Dun & Bradstreet discuss the recession and it's effect on Football clubs in England.
[UKPRwire, Thu Jan 14 2010] Despite the foreign money being pumped into some of the top teams, bankruptcy in the lower leagues and late payment of players’ wages suggests cash-strapped football is in the midst of a liquidity crisis. As football management gets back to the business of tackling finances, D&B investigates the issue of trade payments and insolvency rates in the wider economy.
The economic downturn, compounded by the unprecedented liquidity crisis, has served to push football - already struggling with massive wage bills and even larger debts - to the financial brink. Staying open for business, rather than playing for points, is now the name of the game for many of the UK’s clubs.
Research published at the beginning of October by The Deloitte Sports Business Group suggests elite football clubs are faring well in today’s climate, having been less impacted by the downturn than most other industries. However, a glance further down the league tables tells a different tale - as Dan Jones, a partner in the Sports Business Group at Deloitte, comments: "We are seeing a flight to quality whereby the largest clubs perform well but for smaller clubs the challenges are greater." While broadcast monies, advertising sponsorship deals and fan loyalty have helped Premier league clubs through the recession, this is scant comfort for the hundreds of teams outside the top flight.
This year we’ve seen Southampton FC teeter on the brink of administration, while only a few weeks ago a newly refinanced Portsmouth narrowly survived, following revelations that the club had delayed paying its first-team squad and executive board members for 48 hours.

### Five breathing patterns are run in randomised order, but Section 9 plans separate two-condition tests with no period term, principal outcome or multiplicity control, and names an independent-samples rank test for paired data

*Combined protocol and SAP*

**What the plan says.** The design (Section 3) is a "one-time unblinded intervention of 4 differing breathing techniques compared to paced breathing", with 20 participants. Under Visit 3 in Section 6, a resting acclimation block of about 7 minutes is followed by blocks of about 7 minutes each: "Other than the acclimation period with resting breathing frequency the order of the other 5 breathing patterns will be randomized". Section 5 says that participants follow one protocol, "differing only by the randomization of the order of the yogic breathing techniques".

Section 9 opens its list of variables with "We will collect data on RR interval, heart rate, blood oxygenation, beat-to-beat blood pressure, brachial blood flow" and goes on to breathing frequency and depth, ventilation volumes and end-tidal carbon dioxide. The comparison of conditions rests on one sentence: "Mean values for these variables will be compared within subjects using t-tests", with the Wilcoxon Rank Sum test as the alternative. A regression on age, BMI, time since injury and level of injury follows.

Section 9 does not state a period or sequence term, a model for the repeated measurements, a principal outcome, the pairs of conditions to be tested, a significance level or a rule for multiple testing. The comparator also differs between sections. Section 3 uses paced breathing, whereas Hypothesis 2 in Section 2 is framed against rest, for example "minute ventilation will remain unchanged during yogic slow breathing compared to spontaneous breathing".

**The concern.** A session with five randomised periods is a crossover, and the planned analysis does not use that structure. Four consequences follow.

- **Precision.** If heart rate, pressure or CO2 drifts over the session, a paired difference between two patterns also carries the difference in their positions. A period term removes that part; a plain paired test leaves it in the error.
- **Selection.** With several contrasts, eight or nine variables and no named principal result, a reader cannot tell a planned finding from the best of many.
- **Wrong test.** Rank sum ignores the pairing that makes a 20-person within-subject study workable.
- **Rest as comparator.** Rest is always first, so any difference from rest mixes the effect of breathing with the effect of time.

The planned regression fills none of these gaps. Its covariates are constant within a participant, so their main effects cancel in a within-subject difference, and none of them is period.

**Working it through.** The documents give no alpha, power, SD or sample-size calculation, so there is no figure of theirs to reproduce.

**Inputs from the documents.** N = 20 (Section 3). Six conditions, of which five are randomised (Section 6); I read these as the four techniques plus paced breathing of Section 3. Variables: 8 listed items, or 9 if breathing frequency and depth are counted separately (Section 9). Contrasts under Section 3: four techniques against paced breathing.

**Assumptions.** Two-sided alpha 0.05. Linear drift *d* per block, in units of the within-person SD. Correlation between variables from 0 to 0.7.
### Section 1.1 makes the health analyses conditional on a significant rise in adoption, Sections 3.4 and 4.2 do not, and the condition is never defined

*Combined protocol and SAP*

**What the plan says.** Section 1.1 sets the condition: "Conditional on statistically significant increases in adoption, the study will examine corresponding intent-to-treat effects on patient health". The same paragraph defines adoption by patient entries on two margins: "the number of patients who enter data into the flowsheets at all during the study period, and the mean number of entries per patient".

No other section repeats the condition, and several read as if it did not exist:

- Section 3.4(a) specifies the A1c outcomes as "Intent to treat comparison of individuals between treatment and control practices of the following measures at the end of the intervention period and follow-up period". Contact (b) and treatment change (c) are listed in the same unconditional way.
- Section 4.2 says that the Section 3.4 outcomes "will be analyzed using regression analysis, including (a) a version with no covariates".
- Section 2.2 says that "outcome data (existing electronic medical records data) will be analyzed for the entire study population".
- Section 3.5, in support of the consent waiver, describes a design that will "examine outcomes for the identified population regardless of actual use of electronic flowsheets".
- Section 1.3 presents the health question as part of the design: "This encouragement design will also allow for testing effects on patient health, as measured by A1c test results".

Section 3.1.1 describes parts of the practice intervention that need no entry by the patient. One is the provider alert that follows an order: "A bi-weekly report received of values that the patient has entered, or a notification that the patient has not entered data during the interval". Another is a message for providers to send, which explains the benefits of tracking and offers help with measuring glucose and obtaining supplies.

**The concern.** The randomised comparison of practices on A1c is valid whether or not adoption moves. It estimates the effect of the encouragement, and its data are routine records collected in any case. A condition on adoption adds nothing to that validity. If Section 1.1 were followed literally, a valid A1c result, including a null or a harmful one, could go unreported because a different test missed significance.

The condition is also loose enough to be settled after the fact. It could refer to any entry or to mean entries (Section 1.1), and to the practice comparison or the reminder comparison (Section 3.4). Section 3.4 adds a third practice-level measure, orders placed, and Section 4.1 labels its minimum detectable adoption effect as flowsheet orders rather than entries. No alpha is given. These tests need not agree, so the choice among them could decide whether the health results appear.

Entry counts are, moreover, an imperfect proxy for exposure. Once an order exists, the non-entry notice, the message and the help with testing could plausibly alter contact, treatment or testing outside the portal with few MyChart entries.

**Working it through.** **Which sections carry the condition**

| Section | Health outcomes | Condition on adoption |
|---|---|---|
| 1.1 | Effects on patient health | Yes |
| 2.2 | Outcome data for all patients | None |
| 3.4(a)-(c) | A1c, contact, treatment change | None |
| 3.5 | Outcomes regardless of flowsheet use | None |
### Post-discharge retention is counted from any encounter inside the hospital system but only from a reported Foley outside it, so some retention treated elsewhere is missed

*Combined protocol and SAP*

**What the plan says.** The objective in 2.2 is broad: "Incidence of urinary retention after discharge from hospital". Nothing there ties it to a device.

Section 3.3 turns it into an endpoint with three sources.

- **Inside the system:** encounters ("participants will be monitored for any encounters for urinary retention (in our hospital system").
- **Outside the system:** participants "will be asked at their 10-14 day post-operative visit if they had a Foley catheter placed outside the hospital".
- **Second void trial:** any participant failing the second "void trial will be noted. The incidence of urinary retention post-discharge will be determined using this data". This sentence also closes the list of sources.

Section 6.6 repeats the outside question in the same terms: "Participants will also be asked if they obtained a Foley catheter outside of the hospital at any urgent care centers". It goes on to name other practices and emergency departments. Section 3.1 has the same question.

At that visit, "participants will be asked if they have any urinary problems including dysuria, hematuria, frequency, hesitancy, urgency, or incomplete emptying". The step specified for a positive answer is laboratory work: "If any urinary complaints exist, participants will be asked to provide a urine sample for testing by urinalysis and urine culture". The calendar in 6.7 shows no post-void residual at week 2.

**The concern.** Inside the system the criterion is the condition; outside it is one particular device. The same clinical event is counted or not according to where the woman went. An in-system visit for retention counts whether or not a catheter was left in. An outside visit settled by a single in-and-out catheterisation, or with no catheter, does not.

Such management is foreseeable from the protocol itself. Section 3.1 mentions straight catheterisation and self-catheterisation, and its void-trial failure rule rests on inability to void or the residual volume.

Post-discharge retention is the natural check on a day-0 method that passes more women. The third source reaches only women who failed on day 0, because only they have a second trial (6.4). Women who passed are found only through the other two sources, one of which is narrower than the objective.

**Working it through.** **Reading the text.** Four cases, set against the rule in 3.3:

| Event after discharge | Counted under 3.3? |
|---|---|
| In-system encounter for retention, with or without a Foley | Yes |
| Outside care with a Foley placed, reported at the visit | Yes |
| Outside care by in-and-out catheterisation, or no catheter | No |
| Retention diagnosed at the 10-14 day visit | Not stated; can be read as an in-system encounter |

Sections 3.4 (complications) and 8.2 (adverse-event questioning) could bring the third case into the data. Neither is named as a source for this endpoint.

Looking outside football and, with the absence of Russian oil magnates or Saudi Princes, we see UK plc continuing to tighten its belt as lines of credit remain closed face and those few still open remain expensive and difficult to secure. Where credit can’t be secured, increasing numbers of companies are going bust.
Statistics released by the Insolvency Service for the second quarter of 2009 revealed company bankruptcies in England and Wales were up 2.9% on the previous quarter – an increase of 39.1% on the same period a year ago.
But while administration grabs the headlines - both in football and in the wider private sector, it is those companies surviving in the current environment that face further hurdles. Across all sectors companies are actively cushioning their cash flows by delaying payments. Indeed, D&B trade data reveal delinquent payments are on the up – just 22.6% of payments made in September were prompt – with a growing number of firms pushing payment beyond 15 days late. A review of prompt payment data for September 2009 reveals some interesting sector trends.
While you can be fairly certain most of your clients will remain in business, there is little doubt they’ll be delaying payment. This has an impact all the way down the chain. You begin to pay your suppliers late in an effort to maintain cash levels, forcing your supply chain to do the same. This impacts partnerships throughout the supply chain – relationships that are vital when the economy speeds up. But you’re left with little alternative. It’s that or you stop paying your staff. And, as Portsmouth FC knows only too well, the morale, performance, legal and regulatory repercussions of such a move can be onerous.
Clearly, keeping abreast of which customers and suppliers are encountering difficulties has never been more important. Visibility of payment performance is key, providing a powerful early warning system to alert you to worsening payment trends. You not only get the foresight to take proactive action well before you fall into the ‘delinquency trap’, but you also get a strong indication of just how viable potential prospects are.
So whether you’re looking at protecting your current business or sounding out growth opportunities, such insights will help inform operational strategies across your organisation, putting you in a better position to manage risk and minimise its impact on your organisation. And with economic conditions likely to remain challenging for the foreseeable future, staying ahead of the game by keeping your eye on the ball will help you win.